In the age of text messages and instant messages, the art of the hand-written letter is slowly fading away. Why take the time to find a pen and paper and then a envelope and stamp to mail something that will take days to get to the recipient when an e-mail would be so much faster and cheaper?
But there’s a certain charm that no e-mail can carry. A hand-written letter implies that the writer took the time and effort to write in the first place. And the very process of hand-writing forces a more careful thought process, since paper doesn’t come with a delete button. Finally, e-mail is such an ephemeral thing. It arrives in seconds, and is often deleted just as quickly. But letters last. Some letters have even survived from the days of the Egyptians.
It’s for all these reasons that I wanted to pursue the art of the hand-written letter again by getting a penpal. It would be fun to trade letters with someone else and learn more about their life (not to mention it gives me an excuse to use some of my pretty notebook paper I have around here.)
So about a year and a half ago, I found out about Food for the Hungry’s Child Sponsorship program. One aspect of the program is that you can exchange letters with the child you choose to support. Shortly after signing up for the program, I got my first letter from Safiya who lives in Kenya. She wrote mostly about her family and her life at school. I replied soon after, writing about my life and asking her some questions about her life. I also sent along some pictures of my family and I. About two months later, I got a reply where I found out more about her and her life, like what subjects she likes in school or the fact that she has to walk up to 25km (15.5 miles) to visit relatives. These letters have help me understand what life is like in a country very different from the US. It’s also fun to think of the distance the letters have to travel- over a ocean and across two or three continents.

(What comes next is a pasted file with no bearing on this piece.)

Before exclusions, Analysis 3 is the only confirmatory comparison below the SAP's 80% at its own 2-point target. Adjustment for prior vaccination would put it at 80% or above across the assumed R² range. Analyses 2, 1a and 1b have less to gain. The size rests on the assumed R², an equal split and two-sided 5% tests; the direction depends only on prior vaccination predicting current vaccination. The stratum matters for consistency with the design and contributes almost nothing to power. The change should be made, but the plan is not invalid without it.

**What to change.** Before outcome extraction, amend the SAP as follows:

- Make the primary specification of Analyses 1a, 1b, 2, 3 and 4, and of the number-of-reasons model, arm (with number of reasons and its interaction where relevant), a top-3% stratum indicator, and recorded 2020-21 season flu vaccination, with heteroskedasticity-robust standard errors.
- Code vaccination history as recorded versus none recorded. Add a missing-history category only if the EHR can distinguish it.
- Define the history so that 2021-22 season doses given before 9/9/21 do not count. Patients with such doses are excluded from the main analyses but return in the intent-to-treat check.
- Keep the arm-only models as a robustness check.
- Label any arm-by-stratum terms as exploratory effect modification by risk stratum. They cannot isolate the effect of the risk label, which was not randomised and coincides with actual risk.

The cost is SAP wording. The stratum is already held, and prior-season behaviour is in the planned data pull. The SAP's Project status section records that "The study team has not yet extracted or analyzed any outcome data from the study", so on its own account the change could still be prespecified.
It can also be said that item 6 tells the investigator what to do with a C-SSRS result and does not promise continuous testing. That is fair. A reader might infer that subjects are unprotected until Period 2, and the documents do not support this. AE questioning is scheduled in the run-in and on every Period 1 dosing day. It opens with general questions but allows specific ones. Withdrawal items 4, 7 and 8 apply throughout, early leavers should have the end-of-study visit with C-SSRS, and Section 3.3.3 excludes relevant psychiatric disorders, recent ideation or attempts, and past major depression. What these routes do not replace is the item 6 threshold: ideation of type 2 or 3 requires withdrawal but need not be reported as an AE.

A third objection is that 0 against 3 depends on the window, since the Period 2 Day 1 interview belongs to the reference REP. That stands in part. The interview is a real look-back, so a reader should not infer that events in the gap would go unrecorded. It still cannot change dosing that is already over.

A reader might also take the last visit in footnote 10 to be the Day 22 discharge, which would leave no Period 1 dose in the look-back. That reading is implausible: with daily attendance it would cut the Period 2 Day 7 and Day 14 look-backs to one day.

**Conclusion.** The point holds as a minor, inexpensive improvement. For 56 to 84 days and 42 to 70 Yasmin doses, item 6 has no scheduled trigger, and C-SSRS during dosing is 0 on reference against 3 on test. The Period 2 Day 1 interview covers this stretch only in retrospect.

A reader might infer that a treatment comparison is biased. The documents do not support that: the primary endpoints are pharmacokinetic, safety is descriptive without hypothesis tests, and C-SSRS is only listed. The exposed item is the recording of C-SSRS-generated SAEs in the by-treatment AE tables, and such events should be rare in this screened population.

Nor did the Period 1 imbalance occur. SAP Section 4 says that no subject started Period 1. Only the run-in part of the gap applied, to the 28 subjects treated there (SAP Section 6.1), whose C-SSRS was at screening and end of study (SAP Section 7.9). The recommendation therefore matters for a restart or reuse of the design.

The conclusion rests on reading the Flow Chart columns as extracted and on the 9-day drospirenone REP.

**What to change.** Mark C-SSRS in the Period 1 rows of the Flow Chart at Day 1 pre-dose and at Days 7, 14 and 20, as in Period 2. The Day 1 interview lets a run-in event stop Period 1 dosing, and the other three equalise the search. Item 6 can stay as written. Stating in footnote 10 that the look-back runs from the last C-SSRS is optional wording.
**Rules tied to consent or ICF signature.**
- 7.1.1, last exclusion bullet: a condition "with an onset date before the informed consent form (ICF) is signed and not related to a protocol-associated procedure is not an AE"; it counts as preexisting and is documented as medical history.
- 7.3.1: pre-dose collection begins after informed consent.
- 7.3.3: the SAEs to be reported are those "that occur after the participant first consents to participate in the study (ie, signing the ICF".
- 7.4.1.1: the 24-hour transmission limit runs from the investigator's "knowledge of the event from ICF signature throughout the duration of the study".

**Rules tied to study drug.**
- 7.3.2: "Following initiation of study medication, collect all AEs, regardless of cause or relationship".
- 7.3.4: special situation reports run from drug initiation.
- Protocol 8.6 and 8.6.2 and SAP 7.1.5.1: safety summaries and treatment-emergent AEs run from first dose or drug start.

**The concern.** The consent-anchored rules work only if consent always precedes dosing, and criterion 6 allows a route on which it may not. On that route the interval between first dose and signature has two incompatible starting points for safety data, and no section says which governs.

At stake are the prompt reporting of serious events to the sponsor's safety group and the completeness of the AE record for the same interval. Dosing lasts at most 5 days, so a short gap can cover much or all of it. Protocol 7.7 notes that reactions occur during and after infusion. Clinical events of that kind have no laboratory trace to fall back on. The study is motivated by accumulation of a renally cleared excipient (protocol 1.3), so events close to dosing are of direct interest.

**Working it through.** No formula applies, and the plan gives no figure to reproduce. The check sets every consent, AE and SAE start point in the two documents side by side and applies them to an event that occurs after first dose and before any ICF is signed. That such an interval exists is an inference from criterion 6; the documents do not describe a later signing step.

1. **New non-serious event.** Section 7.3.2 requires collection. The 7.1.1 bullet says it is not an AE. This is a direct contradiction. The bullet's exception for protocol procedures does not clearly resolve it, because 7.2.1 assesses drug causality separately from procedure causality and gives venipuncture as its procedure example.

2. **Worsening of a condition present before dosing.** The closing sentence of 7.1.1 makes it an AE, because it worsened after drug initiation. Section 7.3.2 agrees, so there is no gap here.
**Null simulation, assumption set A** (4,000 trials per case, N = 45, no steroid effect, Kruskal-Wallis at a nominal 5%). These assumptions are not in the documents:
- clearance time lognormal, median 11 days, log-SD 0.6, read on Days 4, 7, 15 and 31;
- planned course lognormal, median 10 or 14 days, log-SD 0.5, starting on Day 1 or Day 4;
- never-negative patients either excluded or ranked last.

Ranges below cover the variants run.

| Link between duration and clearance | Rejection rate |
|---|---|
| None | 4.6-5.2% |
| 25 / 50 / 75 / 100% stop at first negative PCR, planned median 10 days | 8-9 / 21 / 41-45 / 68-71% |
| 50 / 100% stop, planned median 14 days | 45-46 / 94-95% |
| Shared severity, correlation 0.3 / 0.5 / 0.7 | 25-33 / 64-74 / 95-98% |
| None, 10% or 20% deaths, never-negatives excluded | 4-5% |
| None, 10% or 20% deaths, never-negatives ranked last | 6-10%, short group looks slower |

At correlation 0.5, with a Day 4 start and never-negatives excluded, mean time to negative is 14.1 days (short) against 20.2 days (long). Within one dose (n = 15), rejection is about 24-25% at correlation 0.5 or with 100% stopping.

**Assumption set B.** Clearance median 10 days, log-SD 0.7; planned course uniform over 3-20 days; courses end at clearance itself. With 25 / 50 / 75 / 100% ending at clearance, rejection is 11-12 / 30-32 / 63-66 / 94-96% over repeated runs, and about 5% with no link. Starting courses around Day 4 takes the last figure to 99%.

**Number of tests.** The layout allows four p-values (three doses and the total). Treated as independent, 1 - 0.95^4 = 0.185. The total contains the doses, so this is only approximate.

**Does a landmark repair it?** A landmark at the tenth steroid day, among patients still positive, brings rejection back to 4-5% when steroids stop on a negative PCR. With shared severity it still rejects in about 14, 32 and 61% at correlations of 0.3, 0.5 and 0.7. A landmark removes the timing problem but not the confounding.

After about a year of trading letters, I got to meet Safiya in person. On my first attempt to visit her, I went to the village where she lived. It was a bit depressing at first- half-naked kids were running around goat-dung piles and flies were everywhere. But even under these conditions, Safiya’s family was overjoyed to see me. Her mother recognized me from the pictures I had sent and in her words “happy to see that I was real”. I also met her father and several of her siblings and had a short conversation with the help of two translators- one to translate English into Swahili and the other to translate the translator into Samburu. The family enjoyed reading the letters and also appreciated how funds from the child sponsorship program was helping Safiya and several of her siblings to attend school.
Alas, Safiya wasn’t home- she was still in school. So the next day, I got a ride to her school. The school itself was a bit more cheerful and in much better condition then the village was. A few hundred kids were there getting ready for that day’s exams. I was both nervous and excited to meet Safiya. Would I recognize her? Would she recognize me? Did she know I was coming?
After spending a few minutes chatting with the school administrators in the office, Safiya came. And I did recognize her from her
radiant smile. She also recognized me, although being one of the two white people at the school made it pretty easy. We talked for a while about school and her family and a couple of other topics, and I gave her some gifts for her and her siblings. She couldn’t believe how far I had come to visit her, and I couldn’t believe how tall she was and how good her English was. But even the best moments have to come to an end, and she said farewell and went to take her exams.
We still continue to exchange letters to this day and she is doing well in school. Sure, I accomplished my goal of getting a penpal, but it’s been so much more then that. It amazes me that someone with so little can do so much. It’s amazing how a few pieces of paper flown across an ocean can help foster relationships and understanding between two very different cultures. I also appreciated being involved with a charity program that goes beyond just sending money to some far-off place. It was wonderful to see what the impact a large number of sponsors and letters had on a community. They felt loved and honored that strangers would want to help them. And that makes it all worth it.
If you’re interested in sponsoring a child, visit Food for the Hungry’s website.